Soul Train: What characteristics do dancers share with professional wrestlers?

Mark Henry: Well… I guess the travel, for one. I know a few tap dancers, and my cousin dances with Alvin Ailey. It’s the travel, the practice, and the repetition; going over something, and over it and over it until you get it right is where they’re familiar.

Soul Train: You hear your industry referred to as both professional wrestling and sports entertainment. Those familiar know there is a difference. And one obviously spawned the other. So of which do you have the most characteristics?

Mark Henry: First of all, I’m always going to call myself a wrestler. I was a wrestler before I was a sports entertainer. It’s kind of like that old analogy of how do you classify yourself – are you Black, are you African-American, or Negro? People who come from different time periods will call themselves whatever they were during that time. I came into sports entertainment as a wrestler. I’m always going to be a wrestler.

Soul Train: You’re a world champion weightlifter, a world champion and world record-holding powerlifter, you dominated the Pan American Games, you’re an Olympic Captain, and you won the Arnold Classic. Did you ever think you’d take all your athletic experience and learn to use it to tell stories through physicality?

Mark Henry: The psychology part of what I do, and what people in the industry I’m in do, is paramount. In a professional wrestling match, sports entertainment…you use everything you have. As far as me using all of that – my experience as a weightlifter, a powerlifter, a strongman – I’ve always been a “Type A” personality. I always tried to entertain the crowd where people didn’t entertain. That’s one of the reasons Vince McMahon thought I’d be a success in professional [wrestling], because of the fact I entertained. In order to celebrate you have to win. I wanted to celebrate. And I didn’t win because I wanted to celebrate, but it came with it.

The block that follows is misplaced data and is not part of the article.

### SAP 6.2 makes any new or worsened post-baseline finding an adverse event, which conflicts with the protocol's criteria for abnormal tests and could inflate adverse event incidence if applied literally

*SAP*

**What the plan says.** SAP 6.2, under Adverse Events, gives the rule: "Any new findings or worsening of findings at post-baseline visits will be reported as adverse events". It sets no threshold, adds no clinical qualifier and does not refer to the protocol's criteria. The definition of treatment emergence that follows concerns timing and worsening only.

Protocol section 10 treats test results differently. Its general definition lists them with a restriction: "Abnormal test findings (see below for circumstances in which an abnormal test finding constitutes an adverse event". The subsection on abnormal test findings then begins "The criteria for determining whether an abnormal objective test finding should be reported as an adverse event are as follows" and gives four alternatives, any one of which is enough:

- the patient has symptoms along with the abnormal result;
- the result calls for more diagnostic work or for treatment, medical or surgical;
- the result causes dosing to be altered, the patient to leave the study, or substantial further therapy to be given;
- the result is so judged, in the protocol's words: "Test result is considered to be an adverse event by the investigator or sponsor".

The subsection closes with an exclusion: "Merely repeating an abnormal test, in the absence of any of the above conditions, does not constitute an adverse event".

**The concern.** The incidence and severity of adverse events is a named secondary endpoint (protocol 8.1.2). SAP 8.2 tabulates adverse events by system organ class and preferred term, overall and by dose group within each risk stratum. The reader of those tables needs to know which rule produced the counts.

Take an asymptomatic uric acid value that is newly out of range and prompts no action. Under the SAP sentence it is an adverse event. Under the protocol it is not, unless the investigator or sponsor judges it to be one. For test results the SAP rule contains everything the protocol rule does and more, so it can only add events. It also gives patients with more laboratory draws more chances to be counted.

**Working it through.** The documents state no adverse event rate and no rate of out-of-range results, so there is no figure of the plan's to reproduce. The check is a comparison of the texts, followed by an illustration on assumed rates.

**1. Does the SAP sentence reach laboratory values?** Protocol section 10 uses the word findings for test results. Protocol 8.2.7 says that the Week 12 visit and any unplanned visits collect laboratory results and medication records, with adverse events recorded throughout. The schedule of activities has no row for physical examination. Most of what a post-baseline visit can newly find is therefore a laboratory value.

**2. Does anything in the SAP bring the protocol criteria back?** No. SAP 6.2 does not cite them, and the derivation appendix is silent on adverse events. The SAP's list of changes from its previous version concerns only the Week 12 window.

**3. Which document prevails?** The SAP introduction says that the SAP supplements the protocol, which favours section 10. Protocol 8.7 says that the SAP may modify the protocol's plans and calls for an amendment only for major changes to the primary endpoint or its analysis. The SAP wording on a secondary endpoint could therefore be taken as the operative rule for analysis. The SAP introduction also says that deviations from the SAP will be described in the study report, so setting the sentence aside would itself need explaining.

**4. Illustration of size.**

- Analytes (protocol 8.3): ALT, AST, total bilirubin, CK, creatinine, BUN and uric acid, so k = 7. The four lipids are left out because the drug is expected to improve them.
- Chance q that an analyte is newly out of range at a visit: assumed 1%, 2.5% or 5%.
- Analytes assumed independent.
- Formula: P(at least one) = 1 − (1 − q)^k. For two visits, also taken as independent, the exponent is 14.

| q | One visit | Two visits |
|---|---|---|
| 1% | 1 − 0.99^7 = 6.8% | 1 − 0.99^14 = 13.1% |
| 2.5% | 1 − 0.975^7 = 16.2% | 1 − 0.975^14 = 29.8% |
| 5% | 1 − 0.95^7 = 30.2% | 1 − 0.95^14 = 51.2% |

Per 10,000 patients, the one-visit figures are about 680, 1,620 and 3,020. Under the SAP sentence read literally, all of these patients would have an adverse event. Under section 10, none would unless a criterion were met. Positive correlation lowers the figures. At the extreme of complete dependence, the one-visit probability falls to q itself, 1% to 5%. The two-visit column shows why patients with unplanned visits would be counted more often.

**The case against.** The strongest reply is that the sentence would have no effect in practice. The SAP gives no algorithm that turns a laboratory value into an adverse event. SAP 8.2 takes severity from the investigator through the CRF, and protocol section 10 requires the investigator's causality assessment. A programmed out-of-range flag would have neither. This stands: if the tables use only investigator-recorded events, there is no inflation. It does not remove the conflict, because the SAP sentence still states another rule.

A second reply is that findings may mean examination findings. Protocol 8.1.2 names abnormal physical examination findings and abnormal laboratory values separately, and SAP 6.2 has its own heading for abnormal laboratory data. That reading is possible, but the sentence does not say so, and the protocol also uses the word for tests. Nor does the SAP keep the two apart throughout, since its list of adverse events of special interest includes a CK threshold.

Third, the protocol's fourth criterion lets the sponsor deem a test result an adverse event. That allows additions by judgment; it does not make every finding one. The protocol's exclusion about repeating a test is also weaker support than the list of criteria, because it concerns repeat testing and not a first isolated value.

Soul Train: There is a ton of misconception about your profession. The average person doesn’t understand the mental and physical intelligence it takes to be successful.

Mark Henry: A lot of psychology goes in to it. We’re not just big guys in tight clothes. We’re smart people. There are over 30 college graduates at the top of our company. You’d be hard pressed to go through the NFL, NBA, and Major League Baseball rosters and find 30 top guys out of 80 that were college graduates. So brains are not lacking in our industry.